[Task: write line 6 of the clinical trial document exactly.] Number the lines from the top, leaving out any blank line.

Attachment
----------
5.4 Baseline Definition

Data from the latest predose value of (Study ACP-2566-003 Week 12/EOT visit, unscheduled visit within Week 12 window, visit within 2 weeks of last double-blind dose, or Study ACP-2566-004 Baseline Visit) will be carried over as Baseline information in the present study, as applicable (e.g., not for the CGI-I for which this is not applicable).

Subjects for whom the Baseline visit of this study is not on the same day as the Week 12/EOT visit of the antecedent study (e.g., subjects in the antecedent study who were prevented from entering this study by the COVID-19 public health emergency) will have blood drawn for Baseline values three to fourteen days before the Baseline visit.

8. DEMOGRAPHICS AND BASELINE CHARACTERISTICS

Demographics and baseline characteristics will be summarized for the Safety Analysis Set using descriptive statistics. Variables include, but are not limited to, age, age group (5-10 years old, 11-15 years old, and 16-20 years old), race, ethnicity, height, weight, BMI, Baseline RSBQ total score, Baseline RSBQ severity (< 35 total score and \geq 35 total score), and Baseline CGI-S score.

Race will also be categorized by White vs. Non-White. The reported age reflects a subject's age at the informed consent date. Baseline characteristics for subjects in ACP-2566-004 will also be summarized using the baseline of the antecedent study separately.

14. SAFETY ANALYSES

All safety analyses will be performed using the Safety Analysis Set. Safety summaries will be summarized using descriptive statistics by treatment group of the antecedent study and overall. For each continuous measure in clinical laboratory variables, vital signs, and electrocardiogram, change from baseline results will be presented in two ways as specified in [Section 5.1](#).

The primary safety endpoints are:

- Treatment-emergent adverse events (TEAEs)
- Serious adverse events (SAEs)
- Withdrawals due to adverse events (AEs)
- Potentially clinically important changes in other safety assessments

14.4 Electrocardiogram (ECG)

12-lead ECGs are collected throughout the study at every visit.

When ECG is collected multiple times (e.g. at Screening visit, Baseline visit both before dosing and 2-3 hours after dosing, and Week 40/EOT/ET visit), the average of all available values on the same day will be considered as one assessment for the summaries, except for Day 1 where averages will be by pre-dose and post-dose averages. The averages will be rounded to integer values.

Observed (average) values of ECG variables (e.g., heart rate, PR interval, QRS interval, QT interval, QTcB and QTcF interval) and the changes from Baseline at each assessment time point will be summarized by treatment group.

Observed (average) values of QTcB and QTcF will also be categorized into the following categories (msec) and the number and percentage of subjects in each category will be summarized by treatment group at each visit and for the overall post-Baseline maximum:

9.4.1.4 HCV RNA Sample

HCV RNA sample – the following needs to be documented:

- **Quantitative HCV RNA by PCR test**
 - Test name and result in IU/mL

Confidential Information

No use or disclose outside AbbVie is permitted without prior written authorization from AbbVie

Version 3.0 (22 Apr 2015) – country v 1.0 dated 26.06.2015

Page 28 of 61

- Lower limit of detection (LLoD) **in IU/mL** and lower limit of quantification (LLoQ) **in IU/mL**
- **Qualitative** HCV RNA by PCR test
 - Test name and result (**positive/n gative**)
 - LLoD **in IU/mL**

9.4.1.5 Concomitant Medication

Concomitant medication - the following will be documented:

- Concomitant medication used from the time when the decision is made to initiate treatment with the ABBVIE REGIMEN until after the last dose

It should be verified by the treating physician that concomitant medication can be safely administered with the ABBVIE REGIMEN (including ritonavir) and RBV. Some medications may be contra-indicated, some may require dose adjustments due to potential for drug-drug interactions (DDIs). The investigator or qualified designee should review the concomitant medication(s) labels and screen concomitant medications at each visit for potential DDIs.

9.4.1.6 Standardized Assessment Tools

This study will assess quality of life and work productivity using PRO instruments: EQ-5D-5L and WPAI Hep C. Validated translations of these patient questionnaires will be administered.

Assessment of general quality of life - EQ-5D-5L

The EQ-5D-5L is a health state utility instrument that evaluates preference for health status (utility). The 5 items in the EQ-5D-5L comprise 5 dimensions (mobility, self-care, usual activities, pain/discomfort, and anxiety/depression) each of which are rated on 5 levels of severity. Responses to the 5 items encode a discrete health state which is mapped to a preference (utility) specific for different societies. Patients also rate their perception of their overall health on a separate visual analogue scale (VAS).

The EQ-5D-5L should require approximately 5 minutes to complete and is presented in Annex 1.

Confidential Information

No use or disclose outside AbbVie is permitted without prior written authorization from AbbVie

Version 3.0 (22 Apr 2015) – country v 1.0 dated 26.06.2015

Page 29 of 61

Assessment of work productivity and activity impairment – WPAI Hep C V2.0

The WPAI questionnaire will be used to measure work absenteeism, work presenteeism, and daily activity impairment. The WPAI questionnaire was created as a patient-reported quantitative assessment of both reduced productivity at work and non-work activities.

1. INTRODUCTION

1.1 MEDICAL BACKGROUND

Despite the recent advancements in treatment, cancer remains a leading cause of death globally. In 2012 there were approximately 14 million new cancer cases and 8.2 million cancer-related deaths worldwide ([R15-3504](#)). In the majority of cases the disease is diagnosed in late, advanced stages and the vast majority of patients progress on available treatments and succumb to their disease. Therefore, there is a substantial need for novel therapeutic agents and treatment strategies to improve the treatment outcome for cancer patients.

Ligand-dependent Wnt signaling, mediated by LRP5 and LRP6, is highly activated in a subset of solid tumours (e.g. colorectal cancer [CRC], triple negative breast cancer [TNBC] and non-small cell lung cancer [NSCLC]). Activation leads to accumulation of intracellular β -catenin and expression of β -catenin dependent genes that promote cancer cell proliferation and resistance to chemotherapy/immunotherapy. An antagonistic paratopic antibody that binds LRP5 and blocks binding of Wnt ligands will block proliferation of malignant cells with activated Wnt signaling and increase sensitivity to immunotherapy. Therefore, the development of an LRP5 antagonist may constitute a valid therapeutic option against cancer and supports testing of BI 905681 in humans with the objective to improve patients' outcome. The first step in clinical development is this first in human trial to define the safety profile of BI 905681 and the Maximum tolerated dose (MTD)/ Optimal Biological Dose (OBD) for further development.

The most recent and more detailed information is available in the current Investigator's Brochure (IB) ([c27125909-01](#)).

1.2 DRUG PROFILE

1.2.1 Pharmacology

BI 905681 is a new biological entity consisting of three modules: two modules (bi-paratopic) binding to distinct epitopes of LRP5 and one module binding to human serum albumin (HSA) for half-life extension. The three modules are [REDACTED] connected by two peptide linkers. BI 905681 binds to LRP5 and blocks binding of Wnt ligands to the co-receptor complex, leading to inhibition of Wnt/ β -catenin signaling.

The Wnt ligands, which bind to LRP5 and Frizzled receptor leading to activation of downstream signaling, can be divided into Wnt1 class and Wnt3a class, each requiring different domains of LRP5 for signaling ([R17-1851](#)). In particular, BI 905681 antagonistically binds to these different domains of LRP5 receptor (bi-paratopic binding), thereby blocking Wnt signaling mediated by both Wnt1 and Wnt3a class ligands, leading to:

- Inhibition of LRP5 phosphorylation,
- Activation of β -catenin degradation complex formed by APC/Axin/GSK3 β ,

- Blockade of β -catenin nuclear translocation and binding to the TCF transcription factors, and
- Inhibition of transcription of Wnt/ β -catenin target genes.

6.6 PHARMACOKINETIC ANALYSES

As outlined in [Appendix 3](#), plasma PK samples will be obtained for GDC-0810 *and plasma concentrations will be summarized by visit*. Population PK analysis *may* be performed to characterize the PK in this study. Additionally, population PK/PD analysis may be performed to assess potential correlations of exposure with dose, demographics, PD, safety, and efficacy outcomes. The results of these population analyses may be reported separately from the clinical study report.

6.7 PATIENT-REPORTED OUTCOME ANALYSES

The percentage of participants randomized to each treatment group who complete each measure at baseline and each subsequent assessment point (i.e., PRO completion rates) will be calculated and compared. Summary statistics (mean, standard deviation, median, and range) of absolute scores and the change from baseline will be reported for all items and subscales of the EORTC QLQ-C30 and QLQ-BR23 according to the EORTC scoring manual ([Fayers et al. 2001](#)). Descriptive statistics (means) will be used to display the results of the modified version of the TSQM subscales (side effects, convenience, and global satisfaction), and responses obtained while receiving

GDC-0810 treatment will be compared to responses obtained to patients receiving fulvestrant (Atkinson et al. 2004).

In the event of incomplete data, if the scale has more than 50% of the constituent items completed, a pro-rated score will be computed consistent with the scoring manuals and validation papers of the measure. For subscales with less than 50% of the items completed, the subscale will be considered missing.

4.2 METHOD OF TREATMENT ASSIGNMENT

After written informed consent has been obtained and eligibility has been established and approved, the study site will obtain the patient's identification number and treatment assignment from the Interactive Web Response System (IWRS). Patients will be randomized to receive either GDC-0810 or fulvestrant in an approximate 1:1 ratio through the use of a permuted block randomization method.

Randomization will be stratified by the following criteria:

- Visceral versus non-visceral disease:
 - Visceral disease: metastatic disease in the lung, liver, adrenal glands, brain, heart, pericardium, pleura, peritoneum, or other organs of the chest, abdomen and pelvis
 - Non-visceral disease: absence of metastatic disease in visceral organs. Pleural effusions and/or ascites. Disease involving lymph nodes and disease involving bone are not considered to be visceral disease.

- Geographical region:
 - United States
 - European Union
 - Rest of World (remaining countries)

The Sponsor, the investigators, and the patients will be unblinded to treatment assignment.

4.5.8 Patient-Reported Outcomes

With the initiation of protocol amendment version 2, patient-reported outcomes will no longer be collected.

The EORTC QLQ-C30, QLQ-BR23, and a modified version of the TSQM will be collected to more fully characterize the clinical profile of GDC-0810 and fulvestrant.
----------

Race will also be categorized by White vs. Non-White. The reported age reflects a subject's age at the informed consent date. Baseline characteristics for subjects in ACP-2566-004 will also be summarized using the baseline of the antecedent study separately.